George Saunders visits the U.K. and falls in love with the place. So smitten is he with the mother country, in fact, that he’s calling for “the reconciliation of Britain and the United States into one nation, to be called the United Anti-Terror States Of Britain.”
From Carla Blumenkranz’s My Life and Times in American Publishing, on her internship with a grasping young editor: “She showed me how to read manuscripts she didn’t want from agents — by shuffling the pages until they looked like they’d been read — and how to respond to the unsolicited — ‘Sorry to say that Trouble in Venice just didn’t speak to me the way I’d hoped it would.'” Eventually Blumenkranz was intructed to “find the new Jesus.” Just read the piece; you’ll see. (Via Light Reading.)
Tayari Jones, who’s advocated separate book sections for African-American authors, visits an airport bookstore and finds novels by E. Lynn Harris and Eric Jerome Dickey prominently displayed. She’s thrilled — until she remarks on the placement to the cashier, and the woman tells her, “We put them back here because a lot of those books just walk out the door!”
Scott Driscoll talks with Maryann Burk Carver about her new book, What It Used to Be Like: A Portrait of My Marriage to Raymond Carver. In his review of the same memoir, Jonathan Yardley says Ms. Carver “occasionally sounds like a schoolgirl nattering away,” and notes that “once [Raymond Carver] got semi-famous, he tossed her aside for several women…. [H]e was a drop-dead drunk until he went off booze in 1977 and at least twice beat her severely….”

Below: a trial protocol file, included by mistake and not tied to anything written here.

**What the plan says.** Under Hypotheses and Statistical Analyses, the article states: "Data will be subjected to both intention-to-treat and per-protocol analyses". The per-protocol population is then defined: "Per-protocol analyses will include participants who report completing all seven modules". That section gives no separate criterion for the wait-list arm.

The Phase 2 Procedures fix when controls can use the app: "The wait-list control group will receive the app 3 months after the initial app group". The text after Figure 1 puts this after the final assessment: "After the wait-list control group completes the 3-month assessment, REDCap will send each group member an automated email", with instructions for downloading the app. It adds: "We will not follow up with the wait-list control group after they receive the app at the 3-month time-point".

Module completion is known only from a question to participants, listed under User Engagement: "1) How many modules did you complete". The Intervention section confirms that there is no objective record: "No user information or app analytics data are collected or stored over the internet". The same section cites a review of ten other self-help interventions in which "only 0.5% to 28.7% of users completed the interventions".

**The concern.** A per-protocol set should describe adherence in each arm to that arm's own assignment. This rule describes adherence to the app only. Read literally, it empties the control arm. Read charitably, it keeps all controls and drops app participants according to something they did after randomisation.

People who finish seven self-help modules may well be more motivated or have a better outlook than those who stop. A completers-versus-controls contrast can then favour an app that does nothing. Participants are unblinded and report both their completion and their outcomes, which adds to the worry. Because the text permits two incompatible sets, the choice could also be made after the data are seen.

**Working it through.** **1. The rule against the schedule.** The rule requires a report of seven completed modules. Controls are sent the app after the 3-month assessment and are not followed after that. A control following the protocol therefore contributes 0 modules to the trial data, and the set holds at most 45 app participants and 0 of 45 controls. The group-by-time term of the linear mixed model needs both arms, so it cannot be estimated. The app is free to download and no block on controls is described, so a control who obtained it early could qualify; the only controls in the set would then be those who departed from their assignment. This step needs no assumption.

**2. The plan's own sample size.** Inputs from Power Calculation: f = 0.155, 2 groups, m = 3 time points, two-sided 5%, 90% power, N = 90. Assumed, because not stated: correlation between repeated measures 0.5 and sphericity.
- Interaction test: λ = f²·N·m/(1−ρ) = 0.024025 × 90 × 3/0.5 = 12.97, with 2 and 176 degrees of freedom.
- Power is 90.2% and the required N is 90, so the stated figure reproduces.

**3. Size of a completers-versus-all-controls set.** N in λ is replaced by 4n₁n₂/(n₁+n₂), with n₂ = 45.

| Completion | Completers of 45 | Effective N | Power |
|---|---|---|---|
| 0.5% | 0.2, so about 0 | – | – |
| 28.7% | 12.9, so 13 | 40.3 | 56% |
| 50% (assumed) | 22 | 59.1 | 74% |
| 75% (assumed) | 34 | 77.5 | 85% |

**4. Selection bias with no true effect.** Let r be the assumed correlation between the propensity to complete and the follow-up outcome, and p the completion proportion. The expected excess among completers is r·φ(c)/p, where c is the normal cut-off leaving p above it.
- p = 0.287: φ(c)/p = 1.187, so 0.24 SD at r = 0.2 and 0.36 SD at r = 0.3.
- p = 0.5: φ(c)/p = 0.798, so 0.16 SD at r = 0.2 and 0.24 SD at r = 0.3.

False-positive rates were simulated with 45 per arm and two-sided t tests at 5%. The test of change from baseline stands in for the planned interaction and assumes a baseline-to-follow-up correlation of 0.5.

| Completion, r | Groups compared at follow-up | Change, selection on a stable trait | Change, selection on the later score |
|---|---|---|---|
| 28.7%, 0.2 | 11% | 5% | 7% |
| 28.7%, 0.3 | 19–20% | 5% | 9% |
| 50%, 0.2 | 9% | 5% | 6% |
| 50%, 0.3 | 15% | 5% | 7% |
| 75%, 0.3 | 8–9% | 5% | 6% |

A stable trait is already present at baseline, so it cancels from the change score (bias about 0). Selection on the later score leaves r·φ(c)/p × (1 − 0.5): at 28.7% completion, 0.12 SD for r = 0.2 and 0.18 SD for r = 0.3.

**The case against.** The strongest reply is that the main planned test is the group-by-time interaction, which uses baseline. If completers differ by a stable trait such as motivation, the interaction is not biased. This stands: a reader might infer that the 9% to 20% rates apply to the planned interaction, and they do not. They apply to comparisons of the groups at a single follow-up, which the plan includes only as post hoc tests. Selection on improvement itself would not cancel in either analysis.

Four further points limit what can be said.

Irfan Khan calls Ashoke Ganguli, his role in the screen adaptation of Jhumpa Lahiri’s The Namesake, “the most unobtrusive character I’ve played.”
Aidan Smith meets with AL Kennedy, transcribes her quips, and proves the author-comedian is a fucking riot. Does she like hearing the sound of laughter? “Yes, but if there’s too much of it, I start to get resentful. You lot are having a good time, why am I not?” (Previously: my interview with Kennedy, and what it was like to talk to her.)
Another week, another Twain article. This one is a feature on the Twain House and Museum in Hartford.